Rococo to Realism 2

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Rococo to Realism 2

  1. 1. Realism
  2. 2. The Realist Era• Typically associated with the 1850’s• Scientific method is used rather than accept dogma• Develops the “Age of Reason”• Industrial Revolution takes shape as factories produce goods cheaper and faster• Migration from rural areas into cities (urbanization), economies change from agrarian to industrial• Major inventions are the train and photography
  3. 3. What is Realism?• Enlightenment put focus on scientific method and observation• Empiricism – knowledge based on what can be measured and directly experienced• What can actually be seen/experienced in the world• Realists only painted subjects they themselves could experience (personal experience)
  4. 4. Realism• context: cultural – role of artist: • no longer to simply reveal beautiful & sublime • aimed to tell the truth • not beholden to higher, idealized reality (i.e., God) – subjects: • ordinary events and objects • working class & broad panorama of society • psychological motivation of characters
  5. 5. Realism and Positivism• Developed by philosopher Auguste Comte (1798-1857)• All knowledge could be derived from objectivity of scientific observation• (Ahem…anyone ever hear of Aristotle??!!)• Social scientists would deduce laws of human culture• Metaphysical and theological speculation was out• Positivism stressed emphasis on objectivity
  6. 6. Realism: Exploring human evolution & social equality• political context: Marxism• Communist Manifesto (c. 1850) – thesis: all history was history of class struggles – determined by humanity’s relationship to material wealth• Darwin: theory of evolution• Comte: positivism…all knowledge comes from tested scientific proof
  7. 7. Realism in France: Courbet• style: self-educated; copied Spanish, Dutch & Venetian masters @ Louvre• Baroque lighting (e.g., Caravaggio, Rembrandt)• objective record of customs & appearances of contemporary society• fight against official art (salon REJECT) The Stonebreakers, 1850• subjects: “Show me an angel, and Young & old working at miserable job; socialist ideals I’ll paint one” Monmentality of everyday life• No exotic locales, no gods and goddesses, no heroes of history.. Only wht you can see or touch.
  8. 8. GUSTAVE COURBET, The Stone Breakers, 1849. 10
  9. 9. GUSTAVE COURBET, Burial at Ornans, 1849. 11
  10. 10. JEAN-FRANÇOIS MILLET, The Gleaners, 1857. 14
  11. 11. HONORÉ DAUMIER, Rue Transnonain, 1834. 16
  12. 12. HONORÉ DAUMIER, Third-Class Carriage, ca. 1862. 19
  13. 13. American Realism- Eakins the Anatomist• Thomas Eakins (1844-1916) – teacher: Philadelphia Academy of Fine Arts • taught anatomy to medical students & figure drawing to art students • disapproved of academic technique of drawing from plaster casts – used nude model – allowed female students to study male nude • Critics called him a “butcher” and “degrading”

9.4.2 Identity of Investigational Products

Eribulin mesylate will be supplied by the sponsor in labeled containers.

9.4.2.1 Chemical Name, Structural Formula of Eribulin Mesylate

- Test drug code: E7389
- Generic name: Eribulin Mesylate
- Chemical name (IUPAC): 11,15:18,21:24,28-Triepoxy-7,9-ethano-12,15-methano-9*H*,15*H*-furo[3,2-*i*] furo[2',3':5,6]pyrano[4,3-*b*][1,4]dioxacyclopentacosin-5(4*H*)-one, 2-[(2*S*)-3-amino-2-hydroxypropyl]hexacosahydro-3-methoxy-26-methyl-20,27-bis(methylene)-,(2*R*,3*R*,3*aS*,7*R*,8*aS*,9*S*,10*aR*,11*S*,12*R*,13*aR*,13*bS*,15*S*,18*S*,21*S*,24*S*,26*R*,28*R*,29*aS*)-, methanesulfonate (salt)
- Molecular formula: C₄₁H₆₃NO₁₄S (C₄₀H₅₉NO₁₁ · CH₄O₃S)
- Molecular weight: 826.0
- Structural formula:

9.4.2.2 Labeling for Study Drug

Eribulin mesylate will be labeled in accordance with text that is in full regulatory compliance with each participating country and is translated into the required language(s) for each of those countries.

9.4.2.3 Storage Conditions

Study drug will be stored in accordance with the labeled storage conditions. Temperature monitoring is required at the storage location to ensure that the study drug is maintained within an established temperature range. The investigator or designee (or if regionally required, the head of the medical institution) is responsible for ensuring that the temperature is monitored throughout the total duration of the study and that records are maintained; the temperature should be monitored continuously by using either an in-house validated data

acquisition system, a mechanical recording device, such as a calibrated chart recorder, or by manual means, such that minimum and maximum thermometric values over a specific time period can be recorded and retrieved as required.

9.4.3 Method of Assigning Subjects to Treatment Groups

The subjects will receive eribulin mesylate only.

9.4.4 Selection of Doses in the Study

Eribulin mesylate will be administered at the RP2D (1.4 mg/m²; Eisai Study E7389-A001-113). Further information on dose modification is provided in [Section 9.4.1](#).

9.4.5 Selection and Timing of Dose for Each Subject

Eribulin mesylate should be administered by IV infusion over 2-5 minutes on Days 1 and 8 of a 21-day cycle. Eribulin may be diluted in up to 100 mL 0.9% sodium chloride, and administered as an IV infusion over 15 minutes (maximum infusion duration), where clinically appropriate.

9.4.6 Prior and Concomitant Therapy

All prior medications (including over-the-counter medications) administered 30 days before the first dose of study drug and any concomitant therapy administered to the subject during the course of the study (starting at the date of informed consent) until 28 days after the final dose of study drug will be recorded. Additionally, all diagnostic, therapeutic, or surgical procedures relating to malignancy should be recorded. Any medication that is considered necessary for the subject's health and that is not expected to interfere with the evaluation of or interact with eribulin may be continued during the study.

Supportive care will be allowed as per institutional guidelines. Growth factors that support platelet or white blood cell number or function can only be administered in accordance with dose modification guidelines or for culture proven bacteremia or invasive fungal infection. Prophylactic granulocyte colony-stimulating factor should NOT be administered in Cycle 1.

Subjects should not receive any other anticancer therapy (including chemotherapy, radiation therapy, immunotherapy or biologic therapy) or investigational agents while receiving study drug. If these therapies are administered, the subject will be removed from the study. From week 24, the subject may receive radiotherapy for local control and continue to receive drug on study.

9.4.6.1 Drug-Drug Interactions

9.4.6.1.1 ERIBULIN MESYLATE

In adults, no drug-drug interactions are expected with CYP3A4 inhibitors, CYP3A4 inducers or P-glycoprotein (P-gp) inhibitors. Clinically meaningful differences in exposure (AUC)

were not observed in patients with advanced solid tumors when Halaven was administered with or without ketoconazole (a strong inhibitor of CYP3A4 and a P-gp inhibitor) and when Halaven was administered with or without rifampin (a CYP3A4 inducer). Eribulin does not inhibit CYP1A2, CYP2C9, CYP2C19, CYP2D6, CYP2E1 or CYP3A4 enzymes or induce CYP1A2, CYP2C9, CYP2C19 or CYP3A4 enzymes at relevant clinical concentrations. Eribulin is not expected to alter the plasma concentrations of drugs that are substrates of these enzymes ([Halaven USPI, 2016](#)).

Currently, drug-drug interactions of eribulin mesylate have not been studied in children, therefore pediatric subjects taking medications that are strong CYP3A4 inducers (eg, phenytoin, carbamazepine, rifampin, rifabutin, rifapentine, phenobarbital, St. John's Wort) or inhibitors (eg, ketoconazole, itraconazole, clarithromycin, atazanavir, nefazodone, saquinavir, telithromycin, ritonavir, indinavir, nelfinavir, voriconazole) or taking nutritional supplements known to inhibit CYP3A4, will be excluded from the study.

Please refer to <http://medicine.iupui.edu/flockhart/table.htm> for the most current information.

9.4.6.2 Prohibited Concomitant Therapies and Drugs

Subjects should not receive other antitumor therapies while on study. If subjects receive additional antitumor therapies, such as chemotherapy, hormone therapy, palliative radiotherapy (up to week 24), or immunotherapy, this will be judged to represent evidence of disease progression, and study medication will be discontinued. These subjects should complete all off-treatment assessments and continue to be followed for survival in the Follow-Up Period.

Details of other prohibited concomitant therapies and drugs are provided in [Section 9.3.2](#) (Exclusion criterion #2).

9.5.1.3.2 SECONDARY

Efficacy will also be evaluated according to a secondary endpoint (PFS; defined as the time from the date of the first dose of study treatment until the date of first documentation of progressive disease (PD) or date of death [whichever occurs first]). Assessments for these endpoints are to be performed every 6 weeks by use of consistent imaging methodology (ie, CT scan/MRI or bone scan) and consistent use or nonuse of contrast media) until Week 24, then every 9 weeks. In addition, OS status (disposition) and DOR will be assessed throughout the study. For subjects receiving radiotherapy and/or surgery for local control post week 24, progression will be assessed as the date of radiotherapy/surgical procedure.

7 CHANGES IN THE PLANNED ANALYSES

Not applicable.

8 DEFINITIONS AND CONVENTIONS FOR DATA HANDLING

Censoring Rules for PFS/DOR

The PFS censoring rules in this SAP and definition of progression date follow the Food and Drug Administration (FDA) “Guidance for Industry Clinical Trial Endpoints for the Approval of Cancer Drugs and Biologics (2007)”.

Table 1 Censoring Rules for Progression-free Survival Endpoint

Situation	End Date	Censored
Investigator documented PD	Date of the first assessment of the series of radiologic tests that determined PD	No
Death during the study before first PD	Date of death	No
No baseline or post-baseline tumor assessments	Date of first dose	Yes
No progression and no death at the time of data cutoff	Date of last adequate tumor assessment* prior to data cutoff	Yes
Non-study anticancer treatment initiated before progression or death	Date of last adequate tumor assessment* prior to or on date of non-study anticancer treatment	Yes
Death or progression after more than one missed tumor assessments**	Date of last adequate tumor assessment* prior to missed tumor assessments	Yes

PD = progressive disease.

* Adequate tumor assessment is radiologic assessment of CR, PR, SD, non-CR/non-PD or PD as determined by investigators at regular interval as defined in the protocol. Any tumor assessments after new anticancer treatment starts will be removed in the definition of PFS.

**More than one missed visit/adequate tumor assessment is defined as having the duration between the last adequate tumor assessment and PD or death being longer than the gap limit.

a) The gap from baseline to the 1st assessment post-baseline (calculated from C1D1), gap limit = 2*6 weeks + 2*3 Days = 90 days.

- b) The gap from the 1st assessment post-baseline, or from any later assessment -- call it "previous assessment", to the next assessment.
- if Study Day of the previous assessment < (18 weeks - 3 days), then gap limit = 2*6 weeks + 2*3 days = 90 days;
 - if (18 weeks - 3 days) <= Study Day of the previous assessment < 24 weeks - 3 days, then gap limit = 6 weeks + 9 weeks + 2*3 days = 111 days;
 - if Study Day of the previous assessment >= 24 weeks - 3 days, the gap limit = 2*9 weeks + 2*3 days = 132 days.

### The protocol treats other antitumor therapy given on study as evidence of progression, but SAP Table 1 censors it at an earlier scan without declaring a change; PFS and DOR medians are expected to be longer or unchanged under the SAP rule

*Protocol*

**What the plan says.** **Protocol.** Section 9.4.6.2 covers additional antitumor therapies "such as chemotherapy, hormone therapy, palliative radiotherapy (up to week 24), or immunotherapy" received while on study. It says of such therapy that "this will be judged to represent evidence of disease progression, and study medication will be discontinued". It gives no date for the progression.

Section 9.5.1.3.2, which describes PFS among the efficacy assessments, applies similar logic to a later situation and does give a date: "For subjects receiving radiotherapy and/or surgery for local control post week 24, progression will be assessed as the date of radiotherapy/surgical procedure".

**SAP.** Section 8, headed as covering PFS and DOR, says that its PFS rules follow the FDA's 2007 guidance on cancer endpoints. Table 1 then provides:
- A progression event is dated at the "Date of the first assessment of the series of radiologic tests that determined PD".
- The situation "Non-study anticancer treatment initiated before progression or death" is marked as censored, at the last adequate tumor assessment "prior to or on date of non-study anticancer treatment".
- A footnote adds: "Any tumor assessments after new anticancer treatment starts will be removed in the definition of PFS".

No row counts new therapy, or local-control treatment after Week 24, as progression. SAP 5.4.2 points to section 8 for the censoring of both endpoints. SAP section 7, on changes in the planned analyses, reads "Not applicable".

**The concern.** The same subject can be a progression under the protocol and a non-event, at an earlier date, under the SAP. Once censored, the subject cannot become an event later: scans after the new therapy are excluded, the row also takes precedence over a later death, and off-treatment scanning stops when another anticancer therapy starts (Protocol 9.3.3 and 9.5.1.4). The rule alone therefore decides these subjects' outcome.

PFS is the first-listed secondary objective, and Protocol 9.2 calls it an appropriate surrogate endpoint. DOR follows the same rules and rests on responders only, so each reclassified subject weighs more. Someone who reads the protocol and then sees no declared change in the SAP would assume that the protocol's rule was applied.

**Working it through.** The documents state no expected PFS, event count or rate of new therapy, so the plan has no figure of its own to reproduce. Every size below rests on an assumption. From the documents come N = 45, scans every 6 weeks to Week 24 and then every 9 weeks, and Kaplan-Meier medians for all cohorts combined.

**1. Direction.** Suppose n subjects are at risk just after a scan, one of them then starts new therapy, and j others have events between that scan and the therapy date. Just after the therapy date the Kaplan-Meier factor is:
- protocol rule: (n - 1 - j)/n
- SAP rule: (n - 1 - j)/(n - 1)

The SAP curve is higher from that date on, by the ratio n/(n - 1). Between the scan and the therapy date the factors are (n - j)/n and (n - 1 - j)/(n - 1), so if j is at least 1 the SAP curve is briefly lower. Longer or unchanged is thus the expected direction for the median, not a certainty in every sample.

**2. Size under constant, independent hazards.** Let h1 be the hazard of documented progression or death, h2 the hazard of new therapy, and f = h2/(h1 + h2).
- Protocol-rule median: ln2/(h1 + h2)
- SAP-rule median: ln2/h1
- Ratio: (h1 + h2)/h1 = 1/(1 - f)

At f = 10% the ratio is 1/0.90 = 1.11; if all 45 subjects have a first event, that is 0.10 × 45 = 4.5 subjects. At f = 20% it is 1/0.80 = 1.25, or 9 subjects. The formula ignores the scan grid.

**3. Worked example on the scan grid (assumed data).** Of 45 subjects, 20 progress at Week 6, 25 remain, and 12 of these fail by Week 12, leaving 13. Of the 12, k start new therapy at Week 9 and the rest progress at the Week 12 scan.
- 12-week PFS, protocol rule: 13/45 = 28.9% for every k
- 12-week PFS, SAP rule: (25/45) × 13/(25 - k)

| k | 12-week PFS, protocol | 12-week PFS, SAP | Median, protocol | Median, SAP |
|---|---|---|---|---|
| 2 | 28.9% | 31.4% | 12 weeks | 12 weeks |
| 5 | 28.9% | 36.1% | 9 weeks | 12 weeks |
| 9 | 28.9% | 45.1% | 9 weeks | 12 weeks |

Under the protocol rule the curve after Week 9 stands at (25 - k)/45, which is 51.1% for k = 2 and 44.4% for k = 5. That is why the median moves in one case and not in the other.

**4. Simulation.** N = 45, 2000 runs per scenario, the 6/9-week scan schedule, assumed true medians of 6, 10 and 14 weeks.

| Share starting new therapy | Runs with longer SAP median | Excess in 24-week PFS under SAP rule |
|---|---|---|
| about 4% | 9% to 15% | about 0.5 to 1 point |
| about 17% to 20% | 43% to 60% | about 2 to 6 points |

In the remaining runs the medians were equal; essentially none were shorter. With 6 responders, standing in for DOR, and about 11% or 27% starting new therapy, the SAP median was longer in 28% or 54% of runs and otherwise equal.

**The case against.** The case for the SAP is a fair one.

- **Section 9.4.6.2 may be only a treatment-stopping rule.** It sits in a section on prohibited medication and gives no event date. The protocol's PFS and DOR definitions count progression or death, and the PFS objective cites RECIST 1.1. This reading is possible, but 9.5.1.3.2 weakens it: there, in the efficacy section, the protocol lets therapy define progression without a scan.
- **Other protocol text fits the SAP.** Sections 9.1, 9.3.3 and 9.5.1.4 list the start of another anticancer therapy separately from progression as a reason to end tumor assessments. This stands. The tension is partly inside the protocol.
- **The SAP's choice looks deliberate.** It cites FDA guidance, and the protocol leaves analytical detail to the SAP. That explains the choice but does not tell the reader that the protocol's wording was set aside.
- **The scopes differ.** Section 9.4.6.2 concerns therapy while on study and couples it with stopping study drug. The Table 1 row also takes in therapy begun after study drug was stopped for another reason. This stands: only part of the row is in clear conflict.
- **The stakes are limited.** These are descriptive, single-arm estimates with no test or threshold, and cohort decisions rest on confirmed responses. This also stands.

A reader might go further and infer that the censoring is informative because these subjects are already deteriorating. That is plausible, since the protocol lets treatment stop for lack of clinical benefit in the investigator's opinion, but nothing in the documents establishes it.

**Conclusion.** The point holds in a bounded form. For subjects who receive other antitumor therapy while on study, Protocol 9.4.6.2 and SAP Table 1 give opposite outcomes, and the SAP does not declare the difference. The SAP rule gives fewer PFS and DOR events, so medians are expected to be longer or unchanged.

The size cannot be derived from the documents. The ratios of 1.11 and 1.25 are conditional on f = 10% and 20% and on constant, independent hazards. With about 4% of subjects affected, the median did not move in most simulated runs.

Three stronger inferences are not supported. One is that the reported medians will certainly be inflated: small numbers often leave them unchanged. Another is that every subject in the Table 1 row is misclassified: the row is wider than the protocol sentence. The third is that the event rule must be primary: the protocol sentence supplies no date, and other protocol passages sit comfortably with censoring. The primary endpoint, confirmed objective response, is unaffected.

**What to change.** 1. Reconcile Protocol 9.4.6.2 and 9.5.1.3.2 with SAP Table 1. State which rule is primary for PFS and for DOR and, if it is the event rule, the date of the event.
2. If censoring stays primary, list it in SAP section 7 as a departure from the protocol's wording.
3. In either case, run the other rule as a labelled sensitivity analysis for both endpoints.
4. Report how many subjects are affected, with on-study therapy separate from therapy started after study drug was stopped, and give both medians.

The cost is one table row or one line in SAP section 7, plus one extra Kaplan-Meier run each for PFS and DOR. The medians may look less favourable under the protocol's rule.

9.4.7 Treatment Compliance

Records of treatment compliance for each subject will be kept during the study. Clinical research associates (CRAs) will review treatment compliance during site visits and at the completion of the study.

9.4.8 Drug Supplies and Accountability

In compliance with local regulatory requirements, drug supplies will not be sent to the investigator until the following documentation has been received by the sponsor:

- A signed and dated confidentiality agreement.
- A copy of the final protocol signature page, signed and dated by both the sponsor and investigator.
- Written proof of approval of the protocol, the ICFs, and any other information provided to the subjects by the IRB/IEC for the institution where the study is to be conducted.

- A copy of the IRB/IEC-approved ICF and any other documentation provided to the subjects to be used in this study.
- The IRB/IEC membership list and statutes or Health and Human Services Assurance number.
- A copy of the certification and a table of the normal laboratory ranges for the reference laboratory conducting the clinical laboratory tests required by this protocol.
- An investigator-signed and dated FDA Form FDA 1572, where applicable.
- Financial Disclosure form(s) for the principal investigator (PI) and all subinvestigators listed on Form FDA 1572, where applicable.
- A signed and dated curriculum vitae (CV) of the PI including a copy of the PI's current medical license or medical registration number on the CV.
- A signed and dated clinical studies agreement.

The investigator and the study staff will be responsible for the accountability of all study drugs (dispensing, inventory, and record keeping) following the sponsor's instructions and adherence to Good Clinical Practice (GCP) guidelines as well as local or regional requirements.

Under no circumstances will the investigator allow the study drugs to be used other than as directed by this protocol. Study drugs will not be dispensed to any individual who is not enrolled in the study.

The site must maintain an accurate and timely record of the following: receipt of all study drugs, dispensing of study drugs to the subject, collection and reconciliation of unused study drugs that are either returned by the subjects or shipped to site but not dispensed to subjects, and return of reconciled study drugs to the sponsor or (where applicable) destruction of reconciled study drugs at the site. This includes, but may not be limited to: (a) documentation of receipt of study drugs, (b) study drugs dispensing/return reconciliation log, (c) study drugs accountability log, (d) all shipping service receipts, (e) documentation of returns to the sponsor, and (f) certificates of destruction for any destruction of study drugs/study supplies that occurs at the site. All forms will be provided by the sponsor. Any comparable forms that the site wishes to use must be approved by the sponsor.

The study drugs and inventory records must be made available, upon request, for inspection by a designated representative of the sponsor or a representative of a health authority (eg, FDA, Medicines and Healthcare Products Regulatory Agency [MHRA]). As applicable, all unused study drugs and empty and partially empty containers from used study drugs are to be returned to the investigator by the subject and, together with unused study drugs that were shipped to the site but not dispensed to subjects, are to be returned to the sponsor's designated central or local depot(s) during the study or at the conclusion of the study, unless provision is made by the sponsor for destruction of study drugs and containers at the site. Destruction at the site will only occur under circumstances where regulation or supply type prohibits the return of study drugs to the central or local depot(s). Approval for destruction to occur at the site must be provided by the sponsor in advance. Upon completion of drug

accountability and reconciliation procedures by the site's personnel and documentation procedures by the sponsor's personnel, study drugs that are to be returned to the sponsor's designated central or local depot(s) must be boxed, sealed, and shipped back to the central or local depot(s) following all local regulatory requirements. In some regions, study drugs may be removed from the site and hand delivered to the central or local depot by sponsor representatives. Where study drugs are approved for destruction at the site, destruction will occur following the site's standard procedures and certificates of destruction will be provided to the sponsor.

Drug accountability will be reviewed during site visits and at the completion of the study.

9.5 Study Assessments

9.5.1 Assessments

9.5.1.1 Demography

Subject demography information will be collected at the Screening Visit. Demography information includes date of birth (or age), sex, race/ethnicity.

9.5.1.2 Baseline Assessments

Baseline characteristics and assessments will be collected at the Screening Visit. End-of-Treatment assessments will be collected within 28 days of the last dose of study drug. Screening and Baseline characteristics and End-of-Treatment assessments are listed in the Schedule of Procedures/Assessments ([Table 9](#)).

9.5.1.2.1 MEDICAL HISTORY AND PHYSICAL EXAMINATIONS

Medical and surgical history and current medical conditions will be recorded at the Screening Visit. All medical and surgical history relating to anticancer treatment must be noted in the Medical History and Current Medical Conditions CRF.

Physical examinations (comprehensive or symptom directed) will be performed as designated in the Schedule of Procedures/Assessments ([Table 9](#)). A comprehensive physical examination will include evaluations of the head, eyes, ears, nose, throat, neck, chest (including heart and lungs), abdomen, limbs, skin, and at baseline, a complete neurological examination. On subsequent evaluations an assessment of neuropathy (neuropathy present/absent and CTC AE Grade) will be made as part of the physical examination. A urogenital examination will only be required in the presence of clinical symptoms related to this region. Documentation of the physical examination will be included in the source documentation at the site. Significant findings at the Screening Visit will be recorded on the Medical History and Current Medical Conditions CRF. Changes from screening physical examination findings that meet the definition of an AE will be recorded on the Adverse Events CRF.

14. 14. THOMAS EAKINS, The Gross Clinic, 1875. 23
  15. 15. Eakins vs. Rembrandt…
  16. 16. JOHN SINGER SARGENT, The Daughters of Edward Darley Boit, 1882. 29
  17. 17. John Singer Sargent’s Madame X •American portrait artist much sought after in US and Europe •This portrait caused a scandal in the Paris salon of 1888 •Sargent moved to England and painted quasi impressionist •Captured personality of his subjects •Painterly brushwork, outstanding capture of clothing/fashions
  18. 18. HONORÉ DAUMIER, NadarRaising Photography to the Height of Art, 1862. 36
  19. 19. JOSIAH JOHNSON HAWES and ALBERT SANDS SOUTHWORTH, Early Operation under Ether, Massachusetts General Hospital, ca. 1847. 37
  20. 20. TIMOTHY O’SULLIVAN, A Harvest of Death, Gettysburg, Pennsylvania, July 1863. 38
  21. 21. EADWEARD MUYBRIDGE, Horse Galloping, 1878. 39
  22. 22. The Problem ofPhotographyWhat is the purpose of art in the faceof photography?Vermeer used the camera obscuraSome artists reacted againstphotographySome embraced it – much likeVermeerFirst surviving photograph dates to1826, by 1880s portable camerasavailable
  23. 23. NADAR, Eugène Delacroix, ca. 1855. 43
  24. 24. Reaction: Pre-Raphaelite Brotherhood• Not everyone was enjoying the world produced by industrialization• In England, Pre- Raphaelite Brotherhood departed from subject matter of French Realists• Tired of classical themes, focused on medieval stories and spirituality
  25. 25. DANTE GABRIEL ROSSETTI, Beata Beatrix, ca. 1863. 45
  26. 26. JOHN EVERETT MILLAIS, Ophelia. 46
  27. 27. Symbolism• A loosely organized movement that flourished in the late 1800’s and was closely related to the Symbolist movement in literature. In reaction against both Realism and Impressionism, Symbolist painters stressed arts subjective, symbolic, and decorative functions and turned to the mystical and occult in an attempt to evoke subjective states of mind by visual means.
  28. 28. Gustave Moreau, THESUITORS, 1852.
  29. 29. Gustave Moreau, THEDAUGHTERS OFTESPIO, 1882/83.
  30. 30. Gustave Moreau, OEDUPUS THEWAYFARER, 1888.
  31. 31. Edvard Munch, MADONNA, 1894-95.
  32. 32. Odilin Redon
  33. 33. ÉDOUARD MANET, Le Déjeuner sur l’Herbe (Luncheon on the Grass), 1863. 62
  34. 34. ÉDOUARD MANET, Olympia, 1863. 63
  35. 35. ADOLPHE-WILLIAMBOUGUEREAU, Nymphs and Satyr, 1873. 64
  36. 36. William Bouguereau, THENYPMHAEUM, 1878.

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